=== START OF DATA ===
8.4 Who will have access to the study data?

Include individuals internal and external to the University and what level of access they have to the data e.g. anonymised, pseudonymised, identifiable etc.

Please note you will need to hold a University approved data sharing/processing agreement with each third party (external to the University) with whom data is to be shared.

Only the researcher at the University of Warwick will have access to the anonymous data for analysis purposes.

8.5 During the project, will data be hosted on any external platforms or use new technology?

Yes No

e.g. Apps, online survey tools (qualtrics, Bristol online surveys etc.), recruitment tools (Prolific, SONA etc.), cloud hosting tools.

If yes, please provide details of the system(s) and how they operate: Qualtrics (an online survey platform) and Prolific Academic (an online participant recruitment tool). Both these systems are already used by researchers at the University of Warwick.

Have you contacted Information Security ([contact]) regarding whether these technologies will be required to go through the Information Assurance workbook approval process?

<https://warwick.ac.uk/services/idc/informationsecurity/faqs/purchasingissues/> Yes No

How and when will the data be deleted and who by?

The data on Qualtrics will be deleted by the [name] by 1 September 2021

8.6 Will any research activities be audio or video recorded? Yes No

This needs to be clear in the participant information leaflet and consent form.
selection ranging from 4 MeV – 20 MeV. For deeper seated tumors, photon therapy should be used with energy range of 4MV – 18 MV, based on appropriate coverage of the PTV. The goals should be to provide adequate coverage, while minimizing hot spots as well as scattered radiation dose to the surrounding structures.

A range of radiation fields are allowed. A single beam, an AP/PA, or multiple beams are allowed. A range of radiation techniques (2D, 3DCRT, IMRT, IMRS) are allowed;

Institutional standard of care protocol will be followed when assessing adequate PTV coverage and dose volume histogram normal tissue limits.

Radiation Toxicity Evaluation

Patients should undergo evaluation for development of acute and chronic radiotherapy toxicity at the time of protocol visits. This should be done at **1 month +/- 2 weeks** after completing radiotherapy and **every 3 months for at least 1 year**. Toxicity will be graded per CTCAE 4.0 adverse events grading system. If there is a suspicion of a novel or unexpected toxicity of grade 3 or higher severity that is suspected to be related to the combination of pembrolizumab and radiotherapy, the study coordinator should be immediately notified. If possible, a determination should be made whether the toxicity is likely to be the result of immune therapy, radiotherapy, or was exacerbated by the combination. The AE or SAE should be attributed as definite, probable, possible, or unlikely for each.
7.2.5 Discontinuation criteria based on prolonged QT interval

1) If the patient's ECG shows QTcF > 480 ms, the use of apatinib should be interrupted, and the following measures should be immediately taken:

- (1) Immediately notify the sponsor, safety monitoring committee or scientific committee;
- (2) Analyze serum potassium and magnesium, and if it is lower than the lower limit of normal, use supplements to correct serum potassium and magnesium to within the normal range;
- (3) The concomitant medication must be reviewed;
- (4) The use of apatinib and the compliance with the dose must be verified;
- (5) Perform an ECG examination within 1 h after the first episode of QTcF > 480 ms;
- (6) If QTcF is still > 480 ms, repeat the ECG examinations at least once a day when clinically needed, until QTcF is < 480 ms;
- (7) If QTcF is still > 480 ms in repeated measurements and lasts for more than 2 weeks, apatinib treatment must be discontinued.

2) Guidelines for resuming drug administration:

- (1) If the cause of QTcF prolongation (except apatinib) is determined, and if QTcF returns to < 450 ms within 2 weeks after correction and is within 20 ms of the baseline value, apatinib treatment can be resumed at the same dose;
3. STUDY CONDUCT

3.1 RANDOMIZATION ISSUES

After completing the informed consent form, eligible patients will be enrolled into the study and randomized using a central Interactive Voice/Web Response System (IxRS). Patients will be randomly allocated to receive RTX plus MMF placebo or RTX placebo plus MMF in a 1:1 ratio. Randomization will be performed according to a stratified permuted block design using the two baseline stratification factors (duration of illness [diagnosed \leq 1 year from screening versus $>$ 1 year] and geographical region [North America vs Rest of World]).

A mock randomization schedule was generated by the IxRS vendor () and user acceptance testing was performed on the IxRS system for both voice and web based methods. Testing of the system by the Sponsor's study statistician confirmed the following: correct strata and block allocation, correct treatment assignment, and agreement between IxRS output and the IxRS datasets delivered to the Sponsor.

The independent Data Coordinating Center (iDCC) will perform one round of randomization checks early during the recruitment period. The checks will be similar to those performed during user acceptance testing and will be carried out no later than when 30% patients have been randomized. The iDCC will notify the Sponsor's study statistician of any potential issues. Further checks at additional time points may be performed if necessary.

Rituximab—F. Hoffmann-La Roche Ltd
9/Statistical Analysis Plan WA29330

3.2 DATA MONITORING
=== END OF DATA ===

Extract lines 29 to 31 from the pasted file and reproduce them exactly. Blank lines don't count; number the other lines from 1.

2) Guidelines for resuming drug administration:

- (1) If the cause of QTcF prolongation (except apatinib) is determined, and if QTcF returns to < 450 ms within 2 weeks after correction and is within 20 ms of the baseline value, apatinib treatment can be resumed at the same dose;
3. STUDY CONDUCT